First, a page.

Recent works on Bti-resistance showed that while levels of resistance to Bti can be low in a laboratory-selected strain (3.5-fold), resistance to each of the Cry toxins tested separately in bioassays can be much higher (up to 60-fold) (Paris et al. 2011, Tetreau et al. 2012b). Here we present an improved bioassay method consisting in performing distinct bioassays with each of the three Bti Cry toxins on field populations of mosquitoes. We applied this approach to various mosquito populations collected in the French Rhône-Alpes region, where Bti is the only larvicide used for mosquito control since 1990. Furthermore, the leaf litters containing field-persistent Bti able to select for resistance in mosquitoes in the laboratory were sampled in this region, raising concerns about possible Bti-resistance evolving in mosquitoes in these particular breeding sites (Tilquin et al. 2008, Paris et al. 2010, 2011). The variations in susceptibilities of field mosquito populations to Bti and Cry toxins are described and discussed. Perspectives of further improvement and wide application of this tool are also discussed.



Mosquito sampling and species identification - Mosquito larvae were sampled in 17 different breeding sites of the French Rhône-Alpes region in close collaboration with the Entente Interdépartementale pour la Démoustication (EID) (Fig. 1). Among them, 12 sites were regularly treated with Bti for decades and five had never been treated with Bti. Each sampling site is identified by the letter "P" followed by a number. Each site can be associated to different "P" numbers corresponding to different sampling dates. As mosquito breeding sites often contained more than one mosquito species, different species sampled at the same time in the same site were associated to the same "P" number.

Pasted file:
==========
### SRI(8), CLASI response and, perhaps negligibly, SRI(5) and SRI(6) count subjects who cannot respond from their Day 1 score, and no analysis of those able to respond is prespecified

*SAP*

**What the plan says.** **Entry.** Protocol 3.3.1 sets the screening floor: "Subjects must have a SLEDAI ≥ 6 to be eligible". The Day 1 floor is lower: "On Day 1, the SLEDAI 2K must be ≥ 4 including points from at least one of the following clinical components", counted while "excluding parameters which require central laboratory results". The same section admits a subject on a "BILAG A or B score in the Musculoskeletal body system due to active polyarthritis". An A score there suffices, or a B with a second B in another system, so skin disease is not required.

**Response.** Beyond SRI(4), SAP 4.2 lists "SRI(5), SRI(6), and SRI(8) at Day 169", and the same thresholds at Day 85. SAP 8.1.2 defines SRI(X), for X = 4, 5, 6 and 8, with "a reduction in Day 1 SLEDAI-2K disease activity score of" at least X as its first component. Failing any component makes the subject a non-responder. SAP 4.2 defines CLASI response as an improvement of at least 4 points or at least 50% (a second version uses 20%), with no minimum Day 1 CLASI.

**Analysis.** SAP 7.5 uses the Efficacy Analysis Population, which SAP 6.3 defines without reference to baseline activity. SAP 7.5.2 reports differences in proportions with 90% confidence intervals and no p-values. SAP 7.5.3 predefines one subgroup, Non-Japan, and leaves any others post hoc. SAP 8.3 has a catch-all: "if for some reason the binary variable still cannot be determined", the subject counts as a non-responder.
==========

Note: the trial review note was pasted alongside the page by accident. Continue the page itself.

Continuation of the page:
As numerous different species can share the same breeding site, larvae were individually identified before bioassays using the identification key provided in Becker et al. (2010). Bioassays with different species were performed independently.

Production of individual Bti Cry toxins - A crystal negative strain of Bti (4Q2-81) transformed with the plasmids pHT606, pHT618 or pWF53 was used for the production of Cry4Aa, Cry4Ba or Cry11Aa toxins respectively. These strains were obtained from the Pasteur Institute (Paris, France) or from Prof. B Federici (University of California, Riverside, CA, USA). Each toxin was produced, purified and quantified as previously described (Tetreau et al. 2012b). Toxin suspensions were stored at -20ºC until use.

Bioassays procedure and data analyses - To avoid any influence of the larval stage on bioassays, larvae were maintained in the water from the breeding site where they were sampled until the third instar. Considering that the species studied cannot reproduce in laboratory conditions, we could not perform bioassays on F1 larvae, but directly used field-collected larvae. In order to limit the impact of environmental parameters in the sampled sites (e.g. pH of the water, pollutants etc.) on bioassay results, field collected larvae were kept in fresh water for 24 h before performing the bioassays.